The feeling that followed was intense. The country became divided into
two parties, that of the mikado, which opposed the foreigners, and that
of the shogun, which favored them. "Honor the mikado and expel the
barbarians," became the patriot watchword, and in all directions excited
partisans roamed the land, vowing that they would kill the regent and
his new friends and that they were ready to die for the true emperor.
Their fury bore fruit. Ii was assassinated. At the moment when a strong
hand was most needed, that of the regent was removed. And as the feeling
of bitterness against the foreigners grew, the influence of the shogun
declined. The youthful dignitary was obliged by public opinion to visit
Kioto and do homage to the mikado, an ancient ceremony which had not
been performed for two hundred and thirty years, and whose former
existence had almost been forgotten.

This was followed by a still more vital act. Under orders from the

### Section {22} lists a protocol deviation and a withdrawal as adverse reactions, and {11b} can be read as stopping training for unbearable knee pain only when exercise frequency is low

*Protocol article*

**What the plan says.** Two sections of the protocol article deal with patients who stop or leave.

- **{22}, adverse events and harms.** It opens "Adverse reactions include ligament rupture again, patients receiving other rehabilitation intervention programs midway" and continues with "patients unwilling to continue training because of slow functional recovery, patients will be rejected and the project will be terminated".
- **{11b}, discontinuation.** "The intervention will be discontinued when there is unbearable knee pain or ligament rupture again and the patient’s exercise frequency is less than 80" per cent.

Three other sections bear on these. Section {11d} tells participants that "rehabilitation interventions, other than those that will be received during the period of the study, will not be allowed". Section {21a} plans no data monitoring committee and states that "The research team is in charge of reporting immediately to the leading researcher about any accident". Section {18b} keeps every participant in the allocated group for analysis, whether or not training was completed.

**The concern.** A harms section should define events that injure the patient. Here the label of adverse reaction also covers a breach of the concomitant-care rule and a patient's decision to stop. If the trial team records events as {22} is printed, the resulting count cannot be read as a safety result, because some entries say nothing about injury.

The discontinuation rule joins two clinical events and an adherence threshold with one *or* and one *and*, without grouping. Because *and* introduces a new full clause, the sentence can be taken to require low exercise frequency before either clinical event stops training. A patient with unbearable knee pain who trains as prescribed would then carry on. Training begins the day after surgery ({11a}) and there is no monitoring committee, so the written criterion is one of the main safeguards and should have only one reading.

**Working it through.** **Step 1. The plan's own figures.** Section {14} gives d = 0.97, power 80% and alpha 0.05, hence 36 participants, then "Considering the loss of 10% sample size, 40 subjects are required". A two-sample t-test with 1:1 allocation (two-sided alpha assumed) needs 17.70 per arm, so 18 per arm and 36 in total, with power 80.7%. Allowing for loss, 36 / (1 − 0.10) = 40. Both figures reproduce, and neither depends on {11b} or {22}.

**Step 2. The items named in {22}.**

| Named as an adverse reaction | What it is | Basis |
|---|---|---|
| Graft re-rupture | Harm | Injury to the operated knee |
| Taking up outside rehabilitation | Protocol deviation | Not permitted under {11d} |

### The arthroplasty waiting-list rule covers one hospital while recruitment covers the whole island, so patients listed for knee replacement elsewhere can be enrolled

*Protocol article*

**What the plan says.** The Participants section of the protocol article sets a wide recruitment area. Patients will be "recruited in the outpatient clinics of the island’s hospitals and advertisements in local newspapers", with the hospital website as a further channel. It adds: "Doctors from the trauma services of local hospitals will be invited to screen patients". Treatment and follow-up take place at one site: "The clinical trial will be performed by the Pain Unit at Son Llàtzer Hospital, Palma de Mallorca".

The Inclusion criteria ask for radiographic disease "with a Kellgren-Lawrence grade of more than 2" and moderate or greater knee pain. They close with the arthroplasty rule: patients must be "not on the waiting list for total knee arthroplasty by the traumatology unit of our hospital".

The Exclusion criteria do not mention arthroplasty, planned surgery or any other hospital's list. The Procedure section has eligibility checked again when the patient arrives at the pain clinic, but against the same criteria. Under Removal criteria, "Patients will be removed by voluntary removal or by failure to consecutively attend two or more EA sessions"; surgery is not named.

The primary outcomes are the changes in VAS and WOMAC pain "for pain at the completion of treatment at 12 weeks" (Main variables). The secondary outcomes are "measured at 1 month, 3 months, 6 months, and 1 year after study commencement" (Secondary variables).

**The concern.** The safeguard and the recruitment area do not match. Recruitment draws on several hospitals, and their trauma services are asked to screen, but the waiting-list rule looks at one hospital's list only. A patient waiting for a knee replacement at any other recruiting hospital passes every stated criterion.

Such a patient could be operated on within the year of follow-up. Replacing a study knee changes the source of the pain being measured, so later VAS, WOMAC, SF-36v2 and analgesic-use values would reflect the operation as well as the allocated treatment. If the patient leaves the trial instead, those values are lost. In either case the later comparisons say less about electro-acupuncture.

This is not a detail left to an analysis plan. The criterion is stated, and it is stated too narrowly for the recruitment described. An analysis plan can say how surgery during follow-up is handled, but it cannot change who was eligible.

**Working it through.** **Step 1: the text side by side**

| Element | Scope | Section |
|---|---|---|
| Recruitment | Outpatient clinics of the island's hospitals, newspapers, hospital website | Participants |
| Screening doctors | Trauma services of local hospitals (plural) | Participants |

mikado, the shogun appointed the prince of Echizen premier of the
empire. The prince at once took a remarkable step. For over two
centuries the daimios had been forced to reside in Yedo. With a word he
abolished this custom, and like wild birds the feudal lords flew away.
The cage which had held them so long was open, and they winged their way
to their distant nests. This act was fatal to the glory of Yedo and the
power of its sovereign lord. In the words of the native chronicler, "the
prestige of the Tokugawa family, which had endured for three hundred
years, which had been as much more brilliant than Kamakura in the age of
Yoritomo as the moon is more brilliant than the stars, which for more
than two hundred and seventy years had forced the daimios to take their
turn of duty in Yedo, and which had, day and night, eighty thousand
vassals at its command, fell to ruin in the space of a single day."

In truth, the revolution was largely completed by this signal act. Many
of the daimios and their retainers, let loose from their prison,
deserted the cause of their recent lord. Their place of assemblage was
now at Kioto, which became once more populous and bustling. They
strengthened the imperial court with gold and pledged to it their
devotion. Pamphlets were issued, some claiming that the clans owed
allegiance to the shogun, others that the mikado was the true and only

The first warlike step in support of the new ideas was taken in 1863, by
the clan of Choshiu, which erected batteries at Shimonoseki, refused to
disarm at the shogun's order, and fired on foreign vessels. This brought
about a bombardment, in the following year, by the ships of four foreign